Bitcoin Rises As First Global Approach To Regulating Crypto Assets Put Forward

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  • The International Organization of Securities Commissions which regulate financial markets unveils 18-point plan to put guardrails around crypto investing.
  • Bitcoin rises as proposals propel crypto currencies further into the mainstream.
  • Concerns about investors’ risk following the FTX collapse prompted the move.
  • The move piles pressure on UK to publish its own crypto market regulation.

Bitcoin Rises On IOSCO’s Policy Recommendations For Crypto

This move by the international watchdog which represents authorities regulating financial markets around the world, is aimed at protecting investors but it will also propel crypto further into the mainstream.

Bitcoin seems to have been bolstered by the news of this concerted effort to regulate the industry, rising by more than 2%. The crypto currency has gained 64% since the start of the year, largely recovering from the sharp falls it suffered in the back half of 2022.

Despite this volatility, the IOSCO is clearly recognising that digital coins and tokens are here to stay which is why it’s pushing a global approach to governing this risky asset class.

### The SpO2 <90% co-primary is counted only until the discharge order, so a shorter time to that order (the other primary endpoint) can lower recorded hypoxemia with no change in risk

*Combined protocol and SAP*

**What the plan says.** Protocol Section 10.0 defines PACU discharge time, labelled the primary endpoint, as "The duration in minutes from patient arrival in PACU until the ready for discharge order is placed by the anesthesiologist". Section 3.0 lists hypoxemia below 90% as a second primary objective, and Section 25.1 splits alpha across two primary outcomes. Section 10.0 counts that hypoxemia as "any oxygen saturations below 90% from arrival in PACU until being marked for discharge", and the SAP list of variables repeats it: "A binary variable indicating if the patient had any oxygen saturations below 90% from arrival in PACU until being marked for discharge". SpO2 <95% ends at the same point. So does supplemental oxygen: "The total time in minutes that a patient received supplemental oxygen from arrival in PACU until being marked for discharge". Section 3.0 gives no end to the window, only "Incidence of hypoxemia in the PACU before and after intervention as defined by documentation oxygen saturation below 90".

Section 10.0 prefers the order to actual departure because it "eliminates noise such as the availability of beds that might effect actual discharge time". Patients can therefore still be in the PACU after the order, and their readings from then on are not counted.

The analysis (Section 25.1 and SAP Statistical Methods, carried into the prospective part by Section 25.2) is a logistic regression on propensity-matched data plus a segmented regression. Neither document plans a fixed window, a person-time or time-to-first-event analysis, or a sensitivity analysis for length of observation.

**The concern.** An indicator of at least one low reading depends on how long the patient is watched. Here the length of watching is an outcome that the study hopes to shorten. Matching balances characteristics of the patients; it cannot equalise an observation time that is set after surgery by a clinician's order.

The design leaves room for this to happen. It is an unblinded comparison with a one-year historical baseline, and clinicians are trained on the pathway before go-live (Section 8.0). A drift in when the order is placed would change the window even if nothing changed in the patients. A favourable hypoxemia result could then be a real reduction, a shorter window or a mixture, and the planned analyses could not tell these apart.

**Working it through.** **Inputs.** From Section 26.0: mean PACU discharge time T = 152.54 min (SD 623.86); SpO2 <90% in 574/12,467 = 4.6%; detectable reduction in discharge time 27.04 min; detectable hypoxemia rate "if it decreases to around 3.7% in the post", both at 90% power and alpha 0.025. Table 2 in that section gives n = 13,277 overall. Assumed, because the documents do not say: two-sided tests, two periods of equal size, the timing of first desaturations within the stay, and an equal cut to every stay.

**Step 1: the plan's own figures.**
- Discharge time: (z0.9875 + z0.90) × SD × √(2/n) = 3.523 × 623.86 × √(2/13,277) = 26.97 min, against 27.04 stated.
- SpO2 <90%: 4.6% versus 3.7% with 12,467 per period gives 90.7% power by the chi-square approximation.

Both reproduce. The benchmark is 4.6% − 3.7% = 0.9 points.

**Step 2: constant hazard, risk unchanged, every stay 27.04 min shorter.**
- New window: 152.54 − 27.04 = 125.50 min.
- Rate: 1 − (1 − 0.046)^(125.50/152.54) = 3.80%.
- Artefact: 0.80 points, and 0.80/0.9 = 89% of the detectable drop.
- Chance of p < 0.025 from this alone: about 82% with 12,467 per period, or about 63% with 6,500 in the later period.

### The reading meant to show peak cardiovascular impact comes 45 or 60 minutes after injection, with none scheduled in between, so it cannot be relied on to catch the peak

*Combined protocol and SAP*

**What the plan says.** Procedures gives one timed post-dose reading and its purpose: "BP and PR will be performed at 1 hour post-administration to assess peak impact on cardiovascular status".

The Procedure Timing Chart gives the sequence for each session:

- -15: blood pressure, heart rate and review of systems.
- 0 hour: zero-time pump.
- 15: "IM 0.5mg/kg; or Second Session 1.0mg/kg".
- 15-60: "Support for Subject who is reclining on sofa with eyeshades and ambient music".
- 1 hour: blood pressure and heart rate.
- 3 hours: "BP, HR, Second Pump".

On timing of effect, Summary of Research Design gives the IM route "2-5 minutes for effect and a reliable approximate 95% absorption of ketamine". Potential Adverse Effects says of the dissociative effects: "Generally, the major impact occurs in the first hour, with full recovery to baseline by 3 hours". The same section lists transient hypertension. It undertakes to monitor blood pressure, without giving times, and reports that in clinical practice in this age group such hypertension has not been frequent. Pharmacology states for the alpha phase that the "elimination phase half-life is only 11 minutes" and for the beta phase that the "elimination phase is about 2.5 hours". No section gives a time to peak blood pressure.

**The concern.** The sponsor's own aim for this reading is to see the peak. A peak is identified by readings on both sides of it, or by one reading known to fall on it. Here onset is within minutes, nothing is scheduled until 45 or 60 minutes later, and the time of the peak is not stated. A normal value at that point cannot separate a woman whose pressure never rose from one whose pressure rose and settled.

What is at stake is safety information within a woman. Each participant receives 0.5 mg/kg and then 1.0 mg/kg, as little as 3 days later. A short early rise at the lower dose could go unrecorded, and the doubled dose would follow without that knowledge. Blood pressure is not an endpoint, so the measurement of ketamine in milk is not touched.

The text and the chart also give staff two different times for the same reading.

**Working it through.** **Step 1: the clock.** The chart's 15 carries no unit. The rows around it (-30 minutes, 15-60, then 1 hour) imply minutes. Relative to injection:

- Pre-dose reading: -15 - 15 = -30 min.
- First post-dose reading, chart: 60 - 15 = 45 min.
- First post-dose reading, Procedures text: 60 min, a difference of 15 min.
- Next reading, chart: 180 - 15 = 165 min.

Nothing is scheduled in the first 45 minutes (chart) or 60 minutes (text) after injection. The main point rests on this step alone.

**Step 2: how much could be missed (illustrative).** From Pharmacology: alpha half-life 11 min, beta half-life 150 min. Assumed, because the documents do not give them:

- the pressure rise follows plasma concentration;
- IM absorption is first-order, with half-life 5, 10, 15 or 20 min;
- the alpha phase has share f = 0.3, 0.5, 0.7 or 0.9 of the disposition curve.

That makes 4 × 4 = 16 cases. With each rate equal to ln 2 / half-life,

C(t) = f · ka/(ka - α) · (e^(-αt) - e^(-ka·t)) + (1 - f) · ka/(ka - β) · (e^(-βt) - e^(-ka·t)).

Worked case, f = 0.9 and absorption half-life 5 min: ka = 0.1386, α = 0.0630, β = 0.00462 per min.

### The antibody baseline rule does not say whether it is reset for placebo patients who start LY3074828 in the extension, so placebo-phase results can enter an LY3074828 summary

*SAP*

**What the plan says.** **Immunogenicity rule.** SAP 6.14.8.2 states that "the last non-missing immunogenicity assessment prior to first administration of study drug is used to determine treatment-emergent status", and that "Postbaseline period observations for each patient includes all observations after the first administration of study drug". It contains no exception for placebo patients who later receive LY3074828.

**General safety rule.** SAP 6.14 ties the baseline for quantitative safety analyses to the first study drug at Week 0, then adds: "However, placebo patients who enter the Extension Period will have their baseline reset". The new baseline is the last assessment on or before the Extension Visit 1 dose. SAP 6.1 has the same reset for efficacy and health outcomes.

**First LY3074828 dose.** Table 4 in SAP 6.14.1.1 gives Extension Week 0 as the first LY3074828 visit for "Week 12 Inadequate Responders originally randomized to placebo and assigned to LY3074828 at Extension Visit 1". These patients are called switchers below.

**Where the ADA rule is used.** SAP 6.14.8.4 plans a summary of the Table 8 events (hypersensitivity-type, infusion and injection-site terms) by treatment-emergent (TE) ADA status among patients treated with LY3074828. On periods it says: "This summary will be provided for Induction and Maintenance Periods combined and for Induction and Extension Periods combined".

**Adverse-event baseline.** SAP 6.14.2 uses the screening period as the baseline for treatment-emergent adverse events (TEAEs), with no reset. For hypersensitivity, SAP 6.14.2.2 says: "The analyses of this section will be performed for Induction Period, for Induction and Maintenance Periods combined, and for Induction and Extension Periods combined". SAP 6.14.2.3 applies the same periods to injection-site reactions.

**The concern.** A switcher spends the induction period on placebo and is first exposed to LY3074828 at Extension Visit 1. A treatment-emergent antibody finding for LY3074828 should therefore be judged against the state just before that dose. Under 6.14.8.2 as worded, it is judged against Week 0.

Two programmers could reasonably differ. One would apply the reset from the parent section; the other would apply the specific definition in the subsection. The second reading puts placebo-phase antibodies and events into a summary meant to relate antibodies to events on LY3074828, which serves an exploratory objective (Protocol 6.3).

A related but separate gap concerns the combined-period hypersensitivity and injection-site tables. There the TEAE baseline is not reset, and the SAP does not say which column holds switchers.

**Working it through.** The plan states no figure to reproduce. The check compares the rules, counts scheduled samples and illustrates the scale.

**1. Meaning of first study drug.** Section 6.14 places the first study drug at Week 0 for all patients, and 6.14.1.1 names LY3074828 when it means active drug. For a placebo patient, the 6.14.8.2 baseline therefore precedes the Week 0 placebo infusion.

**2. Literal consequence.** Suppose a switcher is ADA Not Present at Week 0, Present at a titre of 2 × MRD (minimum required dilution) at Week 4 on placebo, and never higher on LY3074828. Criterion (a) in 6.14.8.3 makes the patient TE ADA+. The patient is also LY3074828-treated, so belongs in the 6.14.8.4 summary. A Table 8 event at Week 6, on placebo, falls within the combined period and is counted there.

When FTX collapsed like a house of cards it sent shockwaves – not just through the crypto world – but also the wider financial system as the vast numbers of diverse firms owed money became apparent. The ripple effect sent a shiver through regulatory bodies and prompted this turning point from the IOSCO.

It wants to apply the similar stringent rules governing the way equity and bond markets operate to the crypto-sphere covering requirements governing conflicts of interest, operational risks, treatment of market manipulation and the treatment of retail customers. 

This move by the international watchdog comes hot on the heels of MPs calling for the government to treat crypto investments as gambling. The need for regulation could not be clearer, and now the guardrails have been drawn up and now the pressure is growing on individual jurisdictions, including the UK, to come up with a concrete plan to regulate the market.

Article by Susannah Streeter, head of money and markets, Hargreaves Lansdown